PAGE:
Over the past decades, extracapsular cataract extraction (ECCE) has become a more commonly performed procedure than intracapsular cataract extraction, which is almost obsolete in Nepal.[5] Conventional large incision ECCE with nonfoldable posterior chamber intraocular lens (PCIOL) implantation was the initial surgical technique taught to the trainee ophthalmologist.[6] This technique is still incorporated into few residency programs in Nepal. The trend has now changed toward the preference for smaller incisions and sutureless surgeries for cataract extraction. Majority of the trainees, especially in developing countries, learn the manual sutureless small-incision cataract surgery (MSICS) technique initially followed by phacoemulsification.[7] The advances in phacoemulsification technique have brought cataract surgery results near to anatomical perfection as possible. However, implementation of phacoemulsification is limited by the start-up and training cost.[5]

The popularity of phacoemulsification has become evident in our country over the past several years. Training programs in developed nations have already started teaching phacoemulsification as the basic technique of cataract removal.[8] Sooner or later, this technique will be integrated in residency training programs as well.[7] The learning curve of phacoemulsification is quite unrelated to other techniques of cataract surgery which is evident from the experience of cataract surgeons making this transition.[9] The majority of available reports were from the experience of a skilled surgeon. However, experience of a trainee surgeon is lacking in our part of nation. Hence, this study was conducted to evaluate the visual outcomes and complications of phacoemulsification surgery performed by a trainee surgeon.

  Materials and Methods Top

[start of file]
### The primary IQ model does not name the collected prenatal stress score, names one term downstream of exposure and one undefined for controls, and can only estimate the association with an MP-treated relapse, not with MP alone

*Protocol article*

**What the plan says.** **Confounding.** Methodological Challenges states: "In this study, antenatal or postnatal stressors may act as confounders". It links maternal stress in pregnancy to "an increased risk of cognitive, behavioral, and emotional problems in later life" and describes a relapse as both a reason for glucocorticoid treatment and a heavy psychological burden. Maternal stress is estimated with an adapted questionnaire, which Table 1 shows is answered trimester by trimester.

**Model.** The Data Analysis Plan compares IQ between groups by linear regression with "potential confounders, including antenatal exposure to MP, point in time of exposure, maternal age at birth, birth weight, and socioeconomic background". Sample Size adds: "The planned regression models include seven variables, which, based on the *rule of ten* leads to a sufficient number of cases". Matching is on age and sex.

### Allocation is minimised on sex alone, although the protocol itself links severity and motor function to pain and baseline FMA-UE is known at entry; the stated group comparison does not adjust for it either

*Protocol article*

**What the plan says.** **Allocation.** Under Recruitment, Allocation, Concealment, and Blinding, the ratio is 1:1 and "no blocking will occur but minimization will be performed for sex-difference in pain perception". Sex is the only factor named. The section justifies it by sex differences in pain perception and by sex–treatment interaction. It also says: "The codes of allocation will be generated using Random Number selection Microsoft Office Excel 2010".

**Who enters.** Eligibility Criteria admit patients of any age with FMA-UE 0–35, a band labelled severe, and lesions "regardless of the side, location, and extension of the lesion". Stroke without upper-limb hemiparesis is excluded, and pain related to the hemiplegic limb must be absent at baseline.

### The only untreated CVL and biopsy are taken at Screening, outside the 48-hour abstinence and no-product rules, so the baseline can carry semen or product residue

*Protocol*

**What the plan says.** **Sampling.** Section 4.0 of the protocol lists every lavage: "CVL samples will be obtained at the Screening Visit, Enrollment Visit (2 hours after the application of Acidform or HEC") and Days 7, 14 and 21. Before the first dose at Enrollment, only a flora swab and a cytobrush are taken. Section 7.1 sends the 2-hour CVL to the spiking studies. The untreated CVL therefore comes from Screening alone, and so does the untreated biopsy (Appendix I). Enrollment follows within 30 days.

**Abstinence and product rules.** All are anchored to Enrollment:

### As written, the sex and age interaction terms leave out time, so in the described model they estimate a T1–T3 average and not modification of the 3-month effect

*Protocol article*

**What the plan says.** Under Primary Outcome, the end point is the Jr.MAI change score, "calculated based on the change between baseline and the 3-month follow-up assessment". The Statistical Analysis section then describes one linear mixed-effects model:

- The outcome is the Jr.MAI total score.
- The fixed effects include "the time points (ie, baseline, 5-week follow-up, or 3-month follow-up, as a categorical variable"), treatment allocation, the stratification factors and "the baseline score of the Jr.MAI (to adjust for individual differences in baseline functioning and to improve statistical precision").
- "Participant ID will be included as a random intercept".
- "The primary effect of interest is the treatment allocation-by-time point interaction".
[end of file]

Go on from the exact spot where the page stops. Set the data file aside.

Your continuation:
This study prospectively analyzed consecutive cases of phacoemulsification with PCIOL implantation performed by a single trainee (SK) at Mechi Eye Hospital (MEH), Birtamode-9, Jhapa, over a period of 6 months. MEH is one of the pioneer eye hospitals in Eastern Nepal which serves not only the people of Nepal but also caters to the peoples from neighboring countries such as India, Bhutan, and Bangladesh. A trainee surgeon is defined as someone who has completed his/her ophthalmology residency training and has joined for anterior segment fellowship program at this institute. Permission for this study was obtained from the local ethical committee of MEH and adhered to the tenets of the Declaration of Helsinki. The trainee had an exposure of conventional ECCE during his residency and had independently performed more than 2500 MSICS in MEH and can handle the anterior segment complications of MSICS. Before beginning phacoemulsification surgery, the trainee attended lectures on phacoemulsification, regularly interacted with the mentors, quarterly reviewed own surgical performance, and spent 12 months of training in MSICS surgical techniques during the 1st year of fellowship. A trainee was deemed suitable to proceed with phacoemulsification after review of results of the performed MSICS. First few cases of phacoemulsification were supervised by anterior segment surgeon with extensive experience in phacoemulsification surgery. All the consecutive cases of phacoemulsification done by the trainee were included. However, MSICS performed by the trainee during the same period was excluded. A careful selection of cases were supervised by the mentors during this period which excluded one eyed patient, non-dilating pupil, subluxated lens, complicated cataract, mature cataract, and previous history of complications during cataract surgery in the fellow eye.